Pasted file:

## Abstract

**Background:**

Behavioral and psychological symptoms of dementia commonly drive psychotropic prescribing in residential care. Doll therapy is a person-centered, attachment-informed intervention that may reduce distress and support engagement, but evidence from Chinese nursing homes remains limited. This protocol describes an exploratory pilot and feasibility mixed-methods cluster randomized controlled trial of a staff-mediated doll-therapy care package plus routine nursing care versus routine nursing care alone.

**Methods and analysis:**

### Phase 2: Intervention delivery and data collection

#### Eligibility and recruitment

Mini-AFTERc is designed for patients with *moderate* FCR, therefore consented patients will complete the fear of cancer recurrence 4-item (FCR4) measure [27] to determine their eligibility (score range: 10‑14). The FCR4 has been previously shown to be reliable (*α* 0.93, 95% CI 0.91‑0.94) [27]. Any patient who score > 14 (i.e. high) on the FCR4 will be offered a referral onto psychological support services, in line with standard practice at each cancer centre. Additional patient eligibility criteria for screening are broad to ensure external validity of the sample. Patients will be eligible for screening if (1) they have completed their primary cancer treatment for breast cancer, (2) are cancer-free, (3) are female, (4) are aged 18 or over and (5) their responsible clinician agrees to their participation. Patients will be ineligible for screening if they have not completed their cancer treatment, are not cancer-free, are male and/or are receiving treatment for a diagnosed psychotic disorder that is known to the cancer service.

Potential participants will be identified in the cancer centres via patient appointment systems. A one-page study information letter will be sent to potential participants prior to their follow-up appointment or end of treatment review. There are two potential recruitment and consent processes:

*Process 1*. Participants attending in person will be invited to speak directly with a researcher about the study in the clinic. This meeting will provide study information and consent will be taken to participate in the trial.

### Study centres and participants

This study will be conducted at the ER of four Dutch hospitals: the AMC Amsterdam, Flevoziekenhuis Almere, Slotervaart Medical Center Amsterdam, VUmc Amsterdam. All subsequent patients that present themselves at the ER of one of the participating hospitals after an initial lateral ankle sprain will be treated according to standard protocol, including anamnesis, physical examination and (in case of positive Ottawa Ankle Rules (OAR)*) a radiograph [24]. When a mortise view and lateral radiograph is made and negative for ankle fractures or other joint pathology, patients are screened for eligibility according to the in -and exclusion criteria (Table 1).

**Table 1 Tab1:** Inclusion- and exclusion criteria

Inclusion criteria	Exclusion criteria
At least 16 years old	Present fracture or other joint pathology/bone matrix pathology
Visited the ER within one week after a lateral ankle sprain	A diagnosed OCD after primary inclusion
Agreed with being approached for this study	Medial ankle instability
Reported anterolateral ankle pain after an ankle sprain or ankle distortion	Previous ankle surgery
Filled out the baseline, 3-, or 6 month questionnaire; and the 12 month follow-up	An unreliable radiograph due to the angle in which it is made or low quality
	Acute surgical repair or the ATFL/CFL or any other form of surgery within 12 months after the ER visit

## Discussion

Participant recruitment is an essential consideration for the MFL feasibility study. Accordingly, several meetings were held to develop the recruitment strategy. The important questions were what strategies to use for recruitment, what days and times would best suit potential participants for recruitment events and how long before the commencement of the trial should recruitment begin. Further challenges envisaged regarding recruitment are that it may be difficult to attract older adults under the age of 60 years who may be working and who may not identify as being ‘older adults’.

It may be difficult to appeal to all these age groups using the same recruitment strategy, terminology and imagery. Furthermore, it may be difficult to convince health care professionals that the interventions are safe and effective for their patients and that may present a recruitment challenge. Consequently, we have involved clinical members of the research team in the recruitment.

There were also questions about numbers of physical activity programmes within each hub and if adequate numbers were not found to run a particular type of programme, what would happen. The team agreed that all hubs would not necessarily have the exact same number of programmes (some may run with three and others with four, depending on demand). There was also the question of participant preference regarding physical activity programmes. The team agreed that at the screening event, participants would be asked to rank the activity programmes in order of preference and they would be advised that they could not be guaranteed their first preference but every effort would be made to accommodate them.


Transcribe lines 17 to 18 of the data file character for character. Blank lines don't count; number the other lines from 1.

Reported anterolateral ankle pain after an ankle sprain or ankle distortion	Previous ankle surgery
Filled out the baseline, 3-, or 6 month questionnaire; and the 12 month follow-up	An unreliable radiograph due to the angle in which it is made or low quality